How to Make a Perfect Mix Tape or CD

As mentioned in the book High Fidelity, there is a certain art to making a great mix tape or CD. What songs you choose , and how you choose them, will largely affect how much your efforts will be appreciated. A compilation of songs recorded on a tape or burned onto a CD can be a thoughtful gift for someone you appreciate.


1. Consider your intended audience. Is this compilation for yourself? Your friends? A significant other? Select music that will challenge the listener. There’s not much point in making your grandmother a CD of the best death metal from 2001 (unless she likes it, of course), but she may enjoy listening to a compilation of rare recordings of her favorite jazz artists that she listened to when she was young.

2. Consider whether you want the mix to convey a certain emotion or message. Pick music that you like and appreciate. How much you enjoy making the mix will be apparent in the final package.

3. Don’t always focus on a genre and a theme. Putting widely different tracks in a compilation can add contrast for the listener.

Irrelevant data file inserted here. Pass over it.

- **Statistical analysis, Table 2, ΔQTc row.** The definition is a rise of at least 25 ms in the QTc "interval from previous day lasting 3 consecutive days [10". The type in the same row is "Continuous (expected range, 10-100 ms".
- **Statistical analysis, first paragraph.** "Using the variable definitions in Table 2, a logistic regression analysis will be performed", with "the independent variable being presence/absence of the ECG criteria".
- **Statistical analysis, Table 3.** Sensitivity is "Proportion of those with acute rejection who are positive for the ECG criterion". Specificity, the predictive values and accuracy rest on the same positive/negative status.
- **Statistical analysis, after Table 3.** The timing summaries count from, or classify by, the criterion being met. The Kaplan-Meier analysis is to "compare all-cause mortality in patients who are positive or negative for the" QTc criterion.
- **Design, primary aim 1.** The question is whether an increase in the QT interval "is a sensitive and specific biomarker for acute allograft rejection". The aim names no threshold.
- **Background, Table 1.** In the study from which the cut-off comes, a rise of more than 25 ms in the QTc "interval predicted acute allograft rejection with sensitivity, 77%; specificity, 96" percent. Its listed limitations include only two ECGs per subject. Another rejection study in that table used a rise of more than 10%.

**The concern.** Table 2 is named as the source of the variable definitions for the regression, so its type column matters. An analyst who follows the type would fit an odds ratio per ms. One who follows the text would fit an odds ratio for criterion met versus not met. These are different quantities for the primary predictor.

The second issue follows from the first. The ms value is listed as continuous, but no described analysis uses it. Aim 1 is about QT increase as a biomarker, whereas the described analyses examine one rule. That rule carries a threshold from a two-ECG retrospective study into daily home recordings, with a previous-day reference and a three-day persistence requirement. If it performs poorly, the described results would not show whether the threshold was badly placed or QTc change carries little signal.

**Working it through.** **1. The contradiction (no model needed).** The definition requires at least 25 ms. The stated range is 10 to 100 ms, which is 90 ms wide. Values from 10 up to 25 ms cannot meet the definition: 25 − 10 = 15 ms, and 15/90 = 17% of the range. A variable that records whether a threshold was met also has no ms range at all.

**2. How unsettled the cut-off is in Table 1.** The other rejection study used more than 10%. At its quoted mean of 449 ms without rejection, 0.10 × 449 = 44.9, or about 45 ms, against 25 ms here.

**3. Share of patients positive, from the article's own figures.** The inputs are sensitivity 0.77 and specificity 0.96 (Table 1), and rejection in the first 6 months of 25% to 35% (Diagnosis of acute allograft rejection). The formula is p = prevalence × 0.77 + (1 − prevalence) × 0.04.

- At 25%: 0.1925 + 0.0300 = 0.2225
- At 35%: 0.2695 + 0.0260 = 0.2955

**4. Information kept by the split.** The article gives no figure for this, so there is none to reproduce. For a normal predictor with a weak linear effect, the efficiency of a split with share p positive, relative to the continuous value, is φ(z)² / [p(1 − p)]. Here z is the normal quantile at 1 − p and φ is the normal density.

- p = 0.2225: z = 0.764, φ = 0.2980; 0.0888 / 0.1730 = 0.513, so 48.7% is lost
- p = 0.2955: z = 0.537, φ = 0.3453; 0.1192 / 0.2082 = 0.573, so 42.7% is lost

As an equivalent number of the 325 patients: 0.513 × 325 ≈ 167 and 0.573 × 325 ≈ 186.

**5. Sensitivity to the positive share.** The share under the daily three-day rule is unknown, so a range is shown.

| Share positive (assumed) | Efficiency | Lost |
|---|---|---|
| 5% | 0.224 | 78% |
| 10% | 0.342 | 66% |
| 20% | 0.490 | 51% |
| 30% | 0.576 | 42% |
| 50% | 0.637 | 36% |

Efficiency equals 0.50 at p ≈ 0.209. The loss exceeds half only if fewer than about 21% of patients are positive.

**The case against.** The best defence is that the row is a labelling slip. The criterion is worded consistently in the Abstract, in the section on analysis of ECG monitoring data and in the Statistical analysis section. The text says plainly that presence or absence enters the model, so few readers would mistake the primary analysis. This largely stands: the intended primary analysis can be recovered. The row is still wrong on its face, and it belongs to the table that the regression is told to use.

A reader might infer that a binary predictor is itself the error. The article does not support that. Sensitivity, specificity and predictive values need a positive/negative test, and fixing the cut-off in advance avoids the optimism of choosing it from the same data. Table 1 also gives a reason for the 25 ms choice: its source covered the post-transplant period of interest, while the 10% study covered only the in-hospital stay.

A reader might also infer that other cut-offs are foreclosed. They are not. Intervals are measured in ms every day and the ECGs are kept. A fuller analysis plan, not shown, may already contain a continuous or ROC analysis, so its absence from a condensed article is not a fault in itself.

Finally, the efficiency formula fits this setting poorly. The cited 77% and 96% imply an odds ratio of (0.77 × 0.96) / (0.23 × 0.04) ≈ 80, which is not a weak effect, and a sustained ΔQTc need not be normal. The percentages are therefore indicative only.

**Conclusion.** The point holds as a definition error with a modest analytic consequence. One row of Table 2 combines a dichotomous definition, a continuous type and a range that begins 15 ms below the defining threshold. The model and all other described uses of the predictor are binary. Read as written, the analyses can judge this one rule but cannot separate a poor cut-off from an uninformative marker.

4. Be flexible. Collect a set of tracks as a rough draft for the CD with the expectation you may decide not to include some of them.

5. Play around with the arrangement of the tracks. Think of the mix tape as a prolonged listening experience. You don’t want the listener to get bored or skip songs. The first few tracks should grab the listener and get their attention. Group slower or softer songs together and then gradually build up momentum to more upbeat songs. A fast/heavy song might not go well after a soft, acoustic one.

6. Finalize your track arrangement and listen to the version a few times, making necessary adjustments. Feel free to remove some tracks and add others. It’s possible that you may realize new tracks you’d like to add late in the process.

7. Burn the CD now that you’re happy with the compilation. Try making some cover art or liner notes intended for your audience. If you’ve been using MP3s, keep a specific folder for your mix and name it appropriately.